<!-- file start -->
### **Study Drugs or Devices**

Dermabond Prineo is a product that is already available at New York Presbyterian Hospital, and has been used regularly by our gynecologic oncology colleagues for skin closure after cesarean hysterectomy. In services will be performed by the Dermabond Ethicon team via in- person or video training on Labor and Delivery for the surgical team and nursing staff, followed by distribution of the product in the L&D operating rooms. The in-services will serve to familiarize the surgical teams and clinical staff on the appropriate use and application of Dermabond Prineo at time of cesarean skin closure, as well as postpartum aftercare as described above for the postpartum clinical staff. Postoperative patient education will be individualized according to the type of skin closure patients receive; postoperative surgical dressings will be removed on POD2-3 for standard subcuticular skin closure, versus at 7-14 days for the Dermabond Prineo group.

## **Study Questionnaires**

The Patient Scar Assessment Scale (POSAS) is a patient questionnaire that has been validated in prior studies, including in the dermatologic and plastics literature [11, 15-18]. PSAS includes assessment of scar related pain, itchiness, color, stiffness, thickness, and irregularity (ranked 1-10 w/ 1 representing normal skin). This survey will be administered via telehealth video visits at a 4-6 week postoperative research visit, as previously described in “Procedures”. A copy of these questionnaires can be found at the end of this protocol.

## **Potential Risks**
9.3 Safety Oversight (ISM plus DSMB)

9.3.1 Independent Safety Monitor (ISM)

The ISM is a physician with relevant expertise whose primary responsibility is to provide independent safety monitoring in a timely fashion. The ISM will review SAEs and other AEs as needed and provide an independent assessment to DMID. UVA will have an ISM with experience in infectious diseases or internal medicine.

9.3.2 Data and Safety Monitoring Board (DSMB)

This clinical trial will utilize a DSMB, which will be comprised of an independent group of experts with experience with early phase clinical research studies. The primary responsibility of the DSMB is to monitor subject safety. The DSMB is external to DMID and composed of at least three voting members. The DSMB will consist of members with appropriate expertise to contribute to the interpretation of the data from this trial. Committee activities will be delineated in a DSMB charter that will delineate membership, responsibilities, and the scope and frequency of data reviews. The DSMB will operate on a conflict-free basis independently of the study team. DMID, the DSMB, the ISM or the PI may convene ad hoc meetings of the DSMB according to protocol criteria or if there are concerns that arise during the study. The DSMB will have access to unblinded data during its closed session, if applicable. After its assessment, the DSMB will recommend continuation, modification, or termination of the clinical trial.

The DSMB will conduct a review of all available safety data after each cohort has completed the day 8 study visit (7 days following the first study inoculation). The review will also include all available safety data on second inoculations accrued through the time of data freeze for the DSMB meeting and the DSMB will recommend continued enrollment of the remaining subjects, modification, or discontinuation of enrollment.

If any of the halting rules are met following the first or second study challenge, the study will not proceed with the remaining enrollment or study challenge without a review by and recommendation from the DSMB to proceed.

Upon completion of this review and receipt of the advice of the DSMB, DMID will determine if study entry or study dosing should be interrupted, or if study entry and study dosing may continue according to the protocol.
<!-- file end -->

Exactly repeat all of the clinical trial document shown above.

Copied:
### **Study Drugs or Devices**

Dermabond Prineo is a product that is already available at New York Presbyterian Hospital, and has been used regularly by our gynecologic oncology colleagues for skin closure after cesarean hysterectomy. In services will be performed by the Dermabond Ethicon team via in- person or video training on Labor and Delivery for the surgical team and nursing staff, followed by distribution of the product in the L&D operating rooms. The in-services will serve to familiarize the surgical teams and clinical staff on the appropriate use and application of Dermabond Prineo at time of cesarean skin closure, as well as postpartum aftercare as described above for the postpartum clinical staff. Postoperative patient education will be individualized according to the type of skin closure patients receive; postoperative surgical dressings will be removed on POD2-3 for standard subcuticular skin closure, versus at 7-14 days for the Dermabond Prineo group.

## **Study Questionnaires**

The Patient Scar Assessment Scale (POSAS) is a patient questionnaire that has been validated in prior studies, including in the dermatologic and plastics literature [11, 15-18]. PSAS includes assessment of scar related pain, itchiness, color, stiffness, thickness, and irregularity (ranked 1-10 w/ 1 representing normal skin). This survey will be administered via telehealth video visits at a 4-6 week postoperative research visit, as previously described in “Procedures”. A copy of these questionnaires can be found at the end of this protocol.

## **Potential Risks**
9.3 Safety Oversight (ISM plus DSMB)

9.3.1 Independent Safety Monitor (ISM)

The ISM is a physician with relevant expertise whose primary responsibility is to provide independent safety monitoring in a timely fashion. The ISM will review SAEs and other AEs as needed and provide an independent assessment to DMID. UVA will have an ISM with experience in infectious diseases or internal medicine.

9.3.2 Data and Safety Monitoring Board (DSMB)

This clinical trial will utilize a DSMB, which will be comprised of an independent group of experts with experience with early phase clinical research studies. The primary responsibility of the DSMB is to monitor subject safety. The DSMB is external to DMID and composed of at least three voting members. The DSMB will consist of members with appropriate expertise to contribute to the interpretation of the data from this trial. Committee activities will be delineated in a DSMB charter that will delineate membership, responsibilities, and the scope and frequency of data reviews. The DSMB will operate on a conflict-free basis independently of the study team. DMID, the DSMB, the ISM or the PI may convene ad hoc meetings of the DSMB according to protocol criteria or if there are concerns that arise during the study. The DSMB will have access to unblinded data during its closed session, if applicable. After its assessment, the DSMB will recommend continuation, modification, or termination of the clinical trial.

The DSMB will conduct a review of all available safety data after each cohort has completed the day 8 study visit (7 days following the first study inoculation). The review will also include all available safety data on second inoculations accrued through the time of data freeze for the DSMB meeting and the DSMB will recommend continued enrollment of the remaining subjects, modification, or discontinuation of enrollment.

If any of the halting rules are met following the first or second study challenge, the study will not proceed with the remaining enrollment or study challenge without a review by and recommendation from the DSMB to proceed.

Upon completion of this review and receipt of the advice of the DSMB, DMID will determine if study entry or study dosing should be interrupted, or if study entry and study dosing may continue according to the protocol.